In order to help teachers maintain their voice, infuse their personality, and remain effective educators, the communication features in your product need to drive engagement for students and families. How many different ways can you introduce interactivity within your product? How do your communication features help teachers create clear expectations for both learners and family members?
At-home learning requires a lot of flexibility from teachers, parents, and students. In order for products to offer users this flexibility, interactive features should be as conversational as possible. Teachers need feedback, parents need to be heard, and students need clear pathways to assignments and other teacher-student or student-student interactions. Conversational features are also at the heart of SEL learning techniques and can further strengthen relationships between parents and teachers.
Here are a few conversational family communication features to consider:
- Open message boards
- Threaded discussion streams for assignments
- Office hours for one-to-one instruction or parent-student discussions
- Quick, lightweight responses, like emojis or social media-esque interactions
- Dynamic sharing features
The more edTech products iterate on family communications features at the platform level, the easier it will be to serve the needs of all your users — including parents.
Revisit Onboarding and Integration Needs for Your Products
You may already be used to designing different onboarding experiences for different users. Teachers, for example, may not be as technologically savvy as young students, who have a different facility with software. Now, you'll need to revisit your onboarding and integration needs to address the parent persona, too.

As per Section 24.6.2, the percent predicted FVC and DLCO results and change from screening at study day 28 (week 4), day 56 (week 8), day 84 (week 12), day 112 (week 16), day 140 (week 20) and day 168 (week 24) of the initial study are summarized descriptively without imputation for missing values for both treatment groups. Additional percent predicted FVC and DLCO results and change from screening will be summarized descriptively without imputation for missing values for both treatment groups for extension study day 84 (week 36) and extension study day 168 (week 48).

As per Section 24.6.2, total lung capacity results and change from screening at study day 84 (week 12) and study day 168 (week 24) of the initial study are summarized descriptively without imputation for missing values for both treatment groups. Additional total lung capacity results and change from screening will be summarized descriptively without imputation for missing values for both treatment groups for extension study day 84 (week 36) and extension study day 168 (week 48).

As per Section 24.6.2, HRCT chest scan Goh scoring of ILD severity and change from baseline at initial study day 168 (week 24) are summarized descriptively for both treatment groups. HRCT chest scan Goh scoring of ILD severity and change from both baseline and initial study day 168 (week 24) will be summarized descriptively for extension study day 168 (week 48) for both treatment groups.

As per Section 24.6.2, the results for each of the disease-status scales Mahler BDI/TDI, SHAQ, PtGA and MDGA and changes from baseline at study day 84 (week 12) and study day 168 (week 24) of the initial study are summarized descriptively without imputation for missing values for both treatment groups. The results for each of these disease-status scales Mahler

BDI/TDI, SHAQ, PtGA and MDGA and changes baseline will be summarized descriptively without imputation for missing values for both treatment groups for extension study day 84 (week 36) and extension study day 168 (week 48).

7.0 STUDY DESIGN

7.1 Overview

Most often, students are the end users of edTech products, and parents serve as a facilitator user — the user who helps set up accounts and profiles for your student persona. Parent personas may lack the pedagogical context teachers have come to expect from products, but at-home learning means parents now need that information, too.
Given the parent persona's role in facilitating student interaction, your onboarding process can provide even more context for how your product fits into the curriculum and how it can be used as a tool for student learning. Your product may integrate with Google Classroom, SeeSaw, or other popular edTech platforms. If so, help your parent persona understand what those integrations are, how they work, and why you've included them.
Here are a few other solutions to consider:
- Leverage common UX patterns to help parents understand how your product works
- Borrow from the vocabulary of the classroom to clarify user interactions ( consider, for example, phrases like, "turn the work in" or "share" vs. "mark as complete")
- Consider the full constellation of learning software your users depend on
- Design using a single sign-on whenever possible
Remember: your product doesn't have to be everything to everyone. In fact, when you avoid designing proprietary platforms for existing solutions, like word processing and file-sharing, your tool becomes more useful for teachers and parents.
Now is the perfect time to revisit whether parent personas have the right context for understanding your tool — and how you can help them navigate common challenges within your software. The more you improve the UX of your product, the more you'll be able to address the concerns of this emerging stakeholder persona.
Embrace Mobile-Ready Design
Even if students have their own desktop to complete school work at home, their primary point-of-contact for most edTech software will be through a parent's mobile device.